- Get Involved
MEXICAN AMERICAN SCHOOL BOARD MEMBERS ASSOCIATION
MEXICAN AMERICAN SCHOOL BOARD MEMBERS ASSOCIATION. The Mexican American School Board Members Association was founded in 1970 by José A. Cárdenas, superintendent of the Edgewood Independent School District in San Antonio. Although Mexican Americans were a substantial part of the population, they were poorly represented on most public school boards in the state. In the early 1970s, for instance, only around 400, or 4 per cent, of 10,000 school board members in 1,400 school districts were Mexican Americans. MASBMA incorporated on December 6, 1973, with the financial support of the National Education Task Force de la Raza and Clemente Saenz, agent for the American Lutheran Church, to promote educational opportunities for all public school children. Headquarters were at St. Edward's University in Austin. A fourteen-member board of directors, headed by Ruben Hinojosa of the Mercedes ISD, the organization's president, oversaw its operations. Chris Escamilla, an Edgewood ISD board member, became its executive director. Membership was open to board members whose school districts had a sizable percentage of minority students. On February 8–9, 1975, MASBMA and other Mexican-American organizations sponsored a conference on the education of Hispanics. MASBMA organized similar efforts to implement its goals. It acted as a consultant to the priorities committee of the state board of education and sought to implement the United States Civil Rights Commission's report Toward Quality Education for Mexican Americans. In addition, with the Intercultural Development Research Association of San Antonio, it developed and ran a program to train Mexican-American school-board members in effective leadership through 1987. Funds to support its activities came from the Intercultural Development Research Association, affiliated with the Ford Foundation, the Carnegie Corporation of New York, the National Education Task Force de la Raza, and other groups. Numerous MASBMA members were prominent Mexican Americans in the state. They included Gustavo García, later a member of the Austin City Council, Alicia Chacón, who served as an official with the federal Social Security Administration, Frank Madla, a member of the Texas legislature, and José Ángel Gutiérrez, a founder of the Raza Unida party. By 1992 MASBMA had ceased to exist, apparently due to lack of funding.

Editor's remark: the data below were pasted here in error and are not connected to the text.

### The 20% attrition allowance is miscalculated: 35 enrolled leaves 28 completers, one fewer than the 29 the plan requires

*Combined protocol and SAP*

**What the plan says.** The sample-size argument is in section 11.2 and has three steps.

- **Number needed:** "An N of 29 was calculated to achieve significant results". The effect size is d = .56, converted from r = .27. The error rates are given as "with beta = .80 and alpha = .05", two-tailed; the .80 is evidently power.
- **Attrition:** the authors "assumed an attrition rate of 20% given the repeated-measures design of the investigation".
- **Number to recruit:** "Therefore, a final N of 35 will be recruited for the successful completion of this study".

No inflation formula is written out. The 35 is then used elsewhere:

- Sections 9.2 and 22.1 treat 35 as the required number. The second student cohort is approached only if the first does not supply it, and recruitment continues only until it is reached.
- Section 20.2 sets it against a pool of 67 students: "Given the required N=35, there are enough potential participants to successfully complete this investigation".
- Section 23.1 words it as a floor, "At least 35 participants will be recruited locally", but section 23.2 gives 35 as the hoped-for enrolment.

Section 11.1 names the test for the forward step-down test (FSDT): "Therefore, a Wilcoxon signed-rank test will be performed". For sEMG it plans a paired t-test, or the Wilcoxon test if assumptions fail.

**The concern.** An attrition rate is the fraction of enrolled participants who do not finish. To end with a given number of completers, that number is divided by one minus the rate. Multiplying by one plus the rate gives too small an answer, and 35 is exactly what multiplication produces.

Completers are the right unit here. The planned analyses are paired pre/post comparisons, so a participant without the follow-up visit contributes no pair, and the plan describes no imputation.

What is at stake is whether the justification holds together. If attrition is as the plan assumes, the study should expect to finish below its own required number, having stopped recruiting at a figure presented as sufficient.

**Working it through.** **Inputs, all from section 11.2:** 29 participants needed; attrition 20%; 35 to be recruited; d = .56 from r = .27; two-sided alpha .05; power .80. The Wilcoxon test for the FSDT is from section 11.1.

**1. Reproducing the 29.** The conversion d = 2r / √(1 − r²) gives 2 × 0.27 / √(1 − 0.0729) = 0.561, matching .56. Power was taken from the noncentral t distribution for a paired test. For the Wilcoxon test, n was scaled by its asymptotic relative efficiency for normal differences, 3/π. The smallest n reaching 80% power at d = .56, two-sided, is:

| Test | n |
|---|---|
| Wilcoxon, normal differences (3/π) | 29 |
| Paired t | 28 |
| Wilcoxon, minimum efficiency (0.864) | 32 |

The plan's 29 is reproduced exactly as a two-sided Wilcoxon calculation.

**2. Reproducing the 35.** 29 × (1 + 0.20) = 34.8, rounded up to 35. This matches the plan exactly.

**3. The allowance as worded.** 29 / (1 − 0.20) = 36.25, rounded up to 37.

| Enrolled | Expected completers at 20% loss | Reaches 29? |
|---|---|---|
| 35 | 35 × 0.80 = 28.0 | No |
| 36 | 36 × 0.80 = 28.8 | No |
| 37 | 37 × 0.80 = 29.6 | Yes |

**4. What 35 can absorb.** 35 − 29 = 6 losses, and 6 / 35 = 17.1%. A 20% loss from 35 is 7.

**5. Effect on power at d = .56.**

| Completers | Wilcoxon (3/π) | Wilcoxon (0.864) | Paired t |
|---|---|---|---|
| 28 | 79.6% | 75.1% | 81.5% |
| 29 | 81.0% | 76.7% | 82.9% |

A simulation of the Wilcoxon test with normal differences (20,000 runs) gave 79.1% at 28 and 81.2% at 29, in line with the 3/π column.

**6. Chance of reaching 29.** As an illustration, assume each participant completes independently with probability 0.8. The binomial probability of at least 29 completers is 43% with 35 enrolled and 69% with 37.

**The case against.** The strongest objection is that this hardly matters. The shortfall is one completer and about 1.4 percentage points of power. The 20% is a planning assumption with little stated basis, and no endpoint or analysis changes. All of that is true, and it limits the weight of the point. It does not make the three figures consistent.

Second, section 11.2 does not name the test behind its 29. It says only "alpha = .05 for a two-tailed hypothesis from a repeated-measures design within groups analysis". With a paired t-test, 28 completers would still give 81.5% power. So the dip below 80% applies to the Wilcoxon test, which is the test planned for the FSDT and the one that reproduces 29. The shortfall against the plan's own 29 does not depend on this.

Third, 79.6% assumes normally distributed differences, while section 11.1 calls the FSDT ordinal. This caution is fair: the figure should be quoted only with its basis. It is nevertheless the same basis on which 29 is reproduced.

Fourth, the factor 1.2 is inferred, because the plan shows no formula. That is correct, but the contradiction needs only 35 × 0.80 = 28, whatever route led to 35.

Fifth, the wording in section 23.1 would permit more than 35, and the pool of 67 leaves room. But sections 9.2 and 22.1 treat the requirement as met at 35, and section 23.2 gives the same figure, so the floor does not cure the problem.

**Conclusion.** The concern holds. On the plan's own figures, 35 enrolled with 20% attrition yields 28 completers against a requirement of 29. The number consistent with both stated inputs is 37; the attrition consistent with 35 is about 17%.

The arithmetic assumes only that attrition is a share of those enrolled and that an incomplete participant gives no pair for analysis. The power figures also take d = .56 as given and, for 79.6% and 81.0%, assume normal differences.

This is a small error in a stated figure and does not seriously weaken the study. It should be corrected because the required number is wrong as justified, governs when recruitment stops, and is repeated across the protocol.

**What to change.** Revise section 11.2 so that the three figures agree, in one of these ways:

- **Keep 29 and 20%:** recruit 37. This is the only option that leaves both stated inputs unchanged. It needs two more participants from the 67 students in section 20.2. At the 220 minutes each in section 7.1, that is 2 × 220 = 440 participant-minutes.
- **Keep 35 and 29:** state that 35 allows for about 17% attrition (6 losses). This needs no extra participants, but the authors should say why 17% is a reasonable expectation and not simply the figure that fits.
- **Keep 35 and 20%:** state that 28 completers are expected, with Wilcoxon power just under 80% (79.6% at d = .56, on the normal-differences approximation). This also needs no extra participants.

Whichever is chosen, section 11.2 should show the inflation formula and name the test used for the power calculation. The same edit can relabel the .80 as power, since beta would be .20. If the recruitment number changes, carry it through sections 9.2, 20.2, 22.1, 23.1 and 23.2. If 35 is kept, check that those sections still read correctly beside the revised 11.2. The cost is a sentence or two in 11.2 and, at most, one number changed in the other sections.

BIBLIOGRAPHY:Martha Cotera Papers, Benson Latin American Collection, University of Texas at Austin. José Ángel Gutiérrez Papers, Benson Latin American Collection, University of Texas at Austin.
Image Use Disclaimer
All copyrighted materials included within the Handbook of Texas Online are in accordance with Title 17 U.S.C. Section 107 related to Copyright and “Fair Use” for Non-Profit educational institutions, which permits the Texas State Historical Association (TSHA), to utilize copyrighted materials to further scholarship, education, and inform the public. The TSHA makes every effort to conform to the principles of fair use and to comply with copyright law.
For more information go to: http://www.law.cornell.edu/uscode/17/107.shtml
If you wish to use copyrighted material from this site for purposes of your own that go beyond fair use, you must obtain permission from the copyright owner.
The following, adapted from the Chicago Manual of Style, 15th edition, is the preferred citation for this article.Handbook of Texas Online, Teresa Palomo Acosta, "MEXICAN AMERICAN SCHOOL BOARD MEMBERS ASSOCIATION," accessed March 23, 2019, http://www.tshaonline.org/handbook/online/articles/kam01.
Uploaded on June 15, 2010. Published by the Texas State Historical Association.